Norovirus has popped up in Pyeongchang, South Korea, threatening to wreak havoc on the Winter Olympics. Things could get ugly fast for one simple reason: The dreaded stomach virus is very contagious.
Also known as the “winter vomiting bug,” norovirus is spread — prepare yourself — through the “fecal-oral route,” which means that a person gets infected by ingesting the stool or vomit of an infected person, often through food or touching contaminated surfaces.
Just before the games began, dozens of security guards at Olympic sites started to experience norovirus symptoms, which typically include nausea, diarrhea, stomach pain, and vomiting. They then had to be taken to the hospital, according to the BBC. Another 1,200 guards were pulled from Olympic sites by midweek and were being held in their rooms while getting tested for the virus, the Associated Press reported. Event organizers had to bring in 900 members of the military as replacements.
By Thursday last week, a day before the opening ceremonies, the disease was still spreading, with the official tally of confirmed cases rising to 128.
As of today, there were 199 confirmed norovirus cases.
People with the virus typically have uncontrollable bouts of vomiting and diarrhea. This clears the body of norovirus quickly — usually within one to three days. But it also helps spread the bug to others. And one person infected can mean many more falling ill.
To be more precise, we can look to a number called the “R nought,” or R0. Most simply, the figure refers to how many other people one sick person is likely to infect on average in a group that’s susceptible to the disease. With every disease outbreak, researchers try to figure out how far — and how fast — a virus is likely to spread through a population, and they use the R0 to do that. The higher the number, the greater likelihood a lot of people will fall sick.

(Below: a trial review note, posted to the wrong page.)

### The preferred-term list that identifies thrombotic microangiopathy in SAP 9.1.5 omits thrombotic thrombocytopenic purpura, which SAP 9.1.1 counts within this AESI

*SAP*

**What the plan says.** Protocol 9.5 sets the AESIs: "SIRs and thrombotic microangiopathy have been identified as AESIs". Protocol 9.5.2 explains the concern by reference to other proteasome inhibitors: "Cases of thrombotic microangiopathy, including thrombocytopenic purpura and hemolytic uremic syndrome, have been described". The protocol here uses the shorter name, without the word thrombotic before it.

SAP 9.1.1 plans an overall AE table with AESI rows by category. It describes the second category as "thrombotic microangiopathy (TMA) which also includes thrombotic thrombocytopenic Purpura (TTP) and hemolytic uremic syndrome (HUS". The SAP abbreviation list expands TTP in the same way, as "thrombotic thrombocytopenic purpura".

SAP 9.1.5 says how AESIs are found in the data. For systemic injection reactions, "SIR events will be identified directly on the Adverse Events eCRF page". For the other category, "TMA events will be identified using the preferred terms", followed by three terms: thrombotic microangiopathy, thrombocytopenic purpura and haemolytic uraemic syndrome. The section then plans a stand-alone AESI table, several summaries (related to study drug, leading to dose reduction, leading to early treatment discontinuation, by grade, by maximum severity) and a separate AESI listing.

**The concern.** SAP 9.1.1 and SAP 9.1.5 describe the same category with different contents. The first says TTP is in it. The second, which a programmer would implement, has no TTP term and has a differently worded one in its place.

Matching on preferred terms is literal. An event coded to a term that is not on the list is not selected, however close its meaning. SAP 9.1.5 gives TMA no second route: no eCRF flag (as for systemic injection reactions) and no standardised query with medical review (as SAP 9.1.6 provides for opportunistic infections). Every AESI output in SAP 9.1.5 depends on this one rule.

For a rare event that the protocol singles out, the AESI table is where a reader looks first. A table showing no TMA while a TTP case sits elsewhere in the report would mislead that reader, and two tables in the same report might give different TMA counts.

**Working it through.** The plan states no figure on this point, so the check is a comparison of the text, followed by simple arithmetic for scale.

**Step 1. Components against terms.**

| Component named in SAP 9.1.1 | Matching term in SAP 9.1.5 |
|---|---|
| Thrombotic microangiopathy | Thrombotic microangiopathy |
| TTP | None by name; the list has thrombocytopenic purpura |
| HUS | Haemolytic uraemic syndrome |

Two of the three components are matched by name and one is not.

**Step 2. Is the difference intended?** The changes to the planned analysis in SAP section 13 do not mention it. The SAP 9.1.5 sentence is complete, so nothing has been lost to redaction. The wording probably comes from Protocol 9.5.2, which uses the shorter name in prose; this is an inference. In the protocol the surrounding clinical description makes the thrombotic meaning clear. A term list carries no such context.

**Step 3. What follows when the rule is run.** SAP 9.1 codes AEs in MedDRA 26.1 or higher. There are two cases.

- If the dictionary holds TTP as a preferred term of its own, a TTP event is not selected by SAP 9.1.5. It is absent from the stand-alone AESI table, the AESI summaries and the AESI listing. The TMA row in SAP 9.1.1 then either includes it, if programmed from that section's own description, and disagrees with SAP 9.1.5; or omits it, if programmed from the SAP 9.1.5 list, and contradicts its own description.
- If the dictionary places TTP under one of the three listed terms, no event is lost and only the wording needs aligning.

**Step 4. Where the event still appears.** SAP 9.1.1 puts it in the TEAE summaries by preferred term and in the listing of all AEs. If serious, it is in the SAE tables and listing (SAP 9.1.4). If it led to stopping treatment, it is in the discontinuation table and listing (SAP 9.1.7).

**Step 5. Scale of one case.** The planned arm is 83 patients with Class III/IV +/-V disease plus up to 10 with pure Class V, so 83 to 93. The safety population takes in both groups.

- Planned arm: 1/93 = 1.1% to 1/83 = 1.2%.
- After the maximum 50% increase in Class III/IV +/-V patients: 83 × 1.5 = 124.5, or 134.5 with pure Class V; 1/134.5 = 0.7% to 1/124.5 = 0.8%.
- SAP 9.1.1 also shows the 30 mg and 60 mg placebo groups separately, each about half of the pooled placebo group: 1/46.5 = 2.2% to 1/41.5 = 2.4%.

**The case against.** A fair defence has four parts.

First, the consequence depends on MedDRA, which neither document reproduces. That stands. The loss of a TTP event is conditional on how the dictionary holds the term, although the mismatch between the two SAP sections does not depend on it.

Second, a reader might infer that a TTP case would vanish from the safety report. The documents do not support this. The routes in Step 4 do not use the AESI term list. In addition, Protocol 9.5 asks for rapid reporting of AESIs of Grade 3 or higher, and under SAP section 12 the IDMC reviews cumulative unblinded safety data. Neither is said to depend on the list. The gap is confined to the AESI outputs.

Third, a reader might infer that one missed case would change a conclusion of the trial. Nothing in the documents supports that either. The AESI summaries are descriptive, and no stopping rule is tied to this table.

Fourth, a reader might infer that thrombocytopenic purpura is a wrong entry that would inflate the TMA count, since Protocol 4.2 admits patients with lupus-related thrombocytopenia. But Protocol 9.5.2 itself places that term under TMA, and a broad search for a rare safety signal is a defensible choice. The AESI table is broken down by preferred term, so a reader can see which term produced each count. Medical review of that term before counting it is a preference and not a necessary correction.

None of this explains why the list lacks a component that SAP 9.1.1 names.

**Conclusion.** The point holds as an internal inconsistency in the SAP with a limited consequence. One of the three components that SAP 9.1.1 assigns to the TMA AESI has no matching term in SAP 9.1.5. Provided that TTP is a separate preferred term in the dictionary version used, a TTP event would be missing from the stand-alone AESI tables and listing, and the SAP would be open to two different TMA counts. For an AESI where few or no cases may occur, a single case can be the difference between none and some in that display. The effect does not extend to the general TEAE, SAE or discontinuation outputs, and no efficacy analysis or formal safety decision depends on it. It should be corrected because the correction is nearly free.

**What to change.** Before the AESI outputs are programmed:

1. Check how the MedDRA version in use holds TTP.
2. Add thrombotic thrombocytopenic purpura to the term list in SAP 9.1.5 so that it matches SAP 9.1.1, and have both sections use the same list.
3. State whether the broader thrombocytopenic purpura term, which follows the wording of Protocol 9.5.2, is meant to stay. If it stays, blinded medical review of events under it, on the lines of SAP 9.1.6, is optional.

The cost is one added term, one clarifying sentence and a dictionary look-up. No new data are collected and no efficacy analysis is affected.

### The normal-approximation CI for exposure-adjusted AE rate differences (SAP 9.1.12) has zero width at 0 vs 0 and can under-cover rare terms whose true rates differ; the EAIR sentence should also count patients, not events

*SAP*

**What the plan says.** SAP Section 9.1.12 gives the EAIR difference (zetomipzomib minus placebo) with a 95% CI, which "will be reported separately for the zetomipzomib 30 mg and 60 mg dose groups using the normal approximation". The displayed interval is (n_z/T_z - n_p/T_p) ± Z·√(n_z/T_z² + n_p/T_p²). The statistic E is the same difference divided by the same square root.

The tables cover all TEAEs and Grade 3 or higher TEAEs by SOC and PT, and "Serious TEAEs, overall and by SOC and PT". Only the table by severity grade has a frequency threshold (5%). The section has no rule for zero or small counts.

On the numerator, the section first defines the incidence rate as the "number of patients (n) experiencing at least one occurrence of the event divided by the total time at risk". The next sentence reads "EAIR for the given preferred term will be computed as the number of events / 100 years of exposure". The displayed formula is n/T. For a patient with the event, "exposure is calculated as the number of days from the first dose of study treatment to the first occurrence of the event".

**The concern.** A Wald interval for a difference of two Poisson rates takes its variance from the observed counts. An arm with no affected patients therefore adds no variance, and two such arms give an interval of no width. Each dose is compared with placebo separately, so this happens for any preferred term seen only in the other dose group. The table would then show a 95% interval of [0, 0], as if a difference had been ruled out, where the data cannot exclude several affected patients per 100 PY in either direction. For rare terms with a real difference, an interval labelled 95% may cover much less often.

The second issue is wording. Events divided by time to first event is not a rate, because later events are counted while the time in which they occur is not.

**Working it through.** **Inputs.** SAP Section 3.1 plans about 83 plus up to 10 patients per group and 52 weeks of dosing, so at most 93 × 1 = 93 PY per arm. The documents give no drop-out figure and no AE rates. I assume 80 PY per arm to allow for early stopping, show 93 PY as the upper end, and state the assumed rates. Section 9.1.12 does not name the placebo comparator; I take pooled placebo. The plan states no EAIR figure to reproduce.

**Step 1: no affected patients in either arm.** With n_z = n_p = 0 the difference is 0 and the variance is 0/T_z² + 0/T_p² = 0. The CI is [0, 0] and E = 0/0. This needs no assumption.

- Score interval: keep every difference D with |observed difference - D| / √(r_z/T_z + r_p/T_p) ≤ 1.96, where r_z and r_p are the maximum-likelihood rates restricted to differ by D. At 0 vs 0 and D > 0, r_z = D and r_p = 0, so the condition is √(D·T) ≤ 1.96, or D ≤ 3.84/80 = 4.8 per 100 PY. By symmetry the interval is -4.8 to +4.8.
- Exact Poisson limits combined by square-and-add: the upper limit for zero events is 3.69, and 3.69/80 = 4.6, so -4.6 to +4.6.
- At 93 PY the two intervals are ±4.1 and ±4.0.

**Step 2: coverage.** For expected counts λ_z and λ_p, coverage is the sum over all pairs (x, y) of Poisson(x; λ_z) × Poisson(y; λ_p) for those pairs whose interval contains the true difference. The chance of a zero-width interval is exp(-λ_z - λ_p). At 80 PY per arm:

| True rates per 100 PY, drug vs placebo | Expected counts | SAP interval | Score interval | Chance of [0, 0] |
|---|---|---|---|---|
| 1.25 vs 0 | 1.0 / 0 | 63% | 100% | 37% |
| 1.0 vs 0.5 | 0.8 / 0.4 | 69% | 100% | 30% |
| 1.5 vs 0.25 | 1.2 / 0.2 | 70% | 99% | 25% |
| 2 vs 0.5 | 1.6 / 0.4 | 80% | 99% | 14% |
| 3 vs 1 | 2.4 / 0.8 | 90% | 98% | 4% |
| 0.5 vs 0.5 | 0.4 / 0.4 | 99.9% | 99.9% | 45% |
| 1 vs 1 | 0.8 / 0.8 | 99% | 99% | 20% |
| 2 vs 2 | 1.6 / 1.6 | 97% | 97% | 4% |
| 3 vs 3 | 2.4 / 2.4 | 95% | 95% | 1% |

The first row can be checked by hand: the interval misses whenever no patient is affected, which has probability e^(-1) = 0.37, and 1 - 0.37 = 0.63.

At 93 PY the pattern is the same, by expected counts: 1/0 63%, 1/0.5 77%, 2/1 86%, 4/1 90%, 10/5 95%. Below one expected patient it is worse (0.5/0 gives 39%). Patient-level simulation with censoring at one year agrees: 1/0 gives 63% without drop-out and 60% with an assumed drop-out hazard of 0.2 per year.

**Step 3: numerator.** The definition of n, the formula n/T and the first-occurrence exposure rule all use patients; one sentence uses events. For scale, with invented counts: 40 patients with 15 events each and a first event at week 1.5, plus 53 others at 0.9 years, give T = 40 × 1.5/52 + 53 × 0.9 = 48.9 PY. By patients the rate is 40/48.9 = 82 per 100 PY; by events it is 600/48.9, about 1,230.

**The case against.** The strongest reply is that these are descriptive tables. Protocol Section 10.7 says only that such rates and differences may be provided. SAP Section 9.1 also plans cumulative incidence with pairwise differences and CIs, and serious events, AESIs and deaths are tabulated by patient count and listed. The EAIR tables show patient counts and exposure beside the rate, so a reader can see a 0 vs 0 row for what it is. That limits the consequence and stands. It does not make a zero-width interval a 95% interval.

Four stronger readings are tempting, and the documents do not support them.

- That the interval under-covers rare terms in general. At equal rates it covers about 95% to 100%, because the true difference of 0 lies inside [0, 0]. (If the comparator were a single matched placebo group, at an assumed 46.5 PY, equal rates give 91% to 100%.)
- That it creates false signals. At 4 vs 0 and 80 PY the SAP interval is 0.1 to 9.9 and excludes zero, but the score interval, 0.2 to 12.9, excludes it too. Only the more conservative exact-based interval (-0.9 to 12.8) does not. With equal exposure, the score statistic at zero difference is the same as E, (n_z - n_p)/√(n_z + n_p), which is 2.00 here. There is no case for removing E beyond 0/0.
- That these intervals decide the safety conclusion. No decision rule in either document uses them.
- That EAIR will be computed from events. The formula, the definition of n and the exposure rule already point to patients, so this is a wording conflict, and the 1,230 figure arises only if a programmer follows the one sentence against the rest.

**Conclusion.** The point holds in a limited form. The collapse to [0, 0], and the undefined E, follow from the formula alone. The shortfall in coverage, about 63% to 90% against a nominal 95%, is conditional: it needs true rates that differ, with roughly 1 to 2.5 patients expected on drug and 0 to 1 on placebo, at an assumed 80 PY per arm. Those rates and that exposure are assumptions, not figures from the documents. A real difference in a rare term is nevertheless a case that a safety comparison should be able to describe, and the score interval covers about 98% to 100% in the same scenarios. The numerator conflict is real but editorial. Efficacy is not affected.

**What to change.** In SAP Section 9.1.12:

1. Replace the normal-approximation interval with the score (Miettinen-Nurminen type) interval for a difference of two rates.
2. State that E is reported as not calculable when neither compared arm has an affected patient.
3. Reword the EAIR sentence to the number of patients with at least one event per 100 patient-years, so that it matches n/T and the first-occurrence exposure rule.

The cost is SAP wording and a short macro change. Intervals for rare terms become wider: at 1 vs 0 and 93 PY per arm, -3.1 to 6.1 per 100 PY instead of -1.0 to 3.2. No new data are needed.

As you can see, norovirus is more contagious than seasonal flu or even Ebola — and one person with norovirus infection can sicken up to 3.7 others.
One caveat when talking about the R0: It’s never final. The number can change with every outbreak, and even the R0 for individual viruses can vary wildly depending on the context. As infectious diseases epidemiologist David Fisman has told me, the factors that go into determining the R0 include how many contacts a sick person is likely to make, the number of transmissions that are possible per contact, and how long those people shed the virus and potentially infect others.
”Any one of these factors is going to be influenced by social norms, how people interact, how much infrastructure — like sewage treatment or clean water — is available in a place, and how cases are managed,” Fisman said. The number is also influenced by population density, vaccination levels, and access to treatments.
For norovirus, the R0 will vary depending on whether the outbreak is contained in one place (like a hospital or cruise ship) or spread more widely. In Olympic venues, where lots of people are in close contact and sharing food, there’s a significant risk of spread.
Since the outbreak started, organizers have been ramping up hygiene inspections and passing around hand sanitizer like it’s Olympic swag. So far, no athletes have fallen ill. And Team USA has already reported it’s taking extra precautions, like hand washing. The team members will also be staying at a special compound, and not Olympic Village, with their own cooks and food. Still, 199 confirmed cases at an R0 of 3.7 could mean another 700 sick people before the outbreak ends.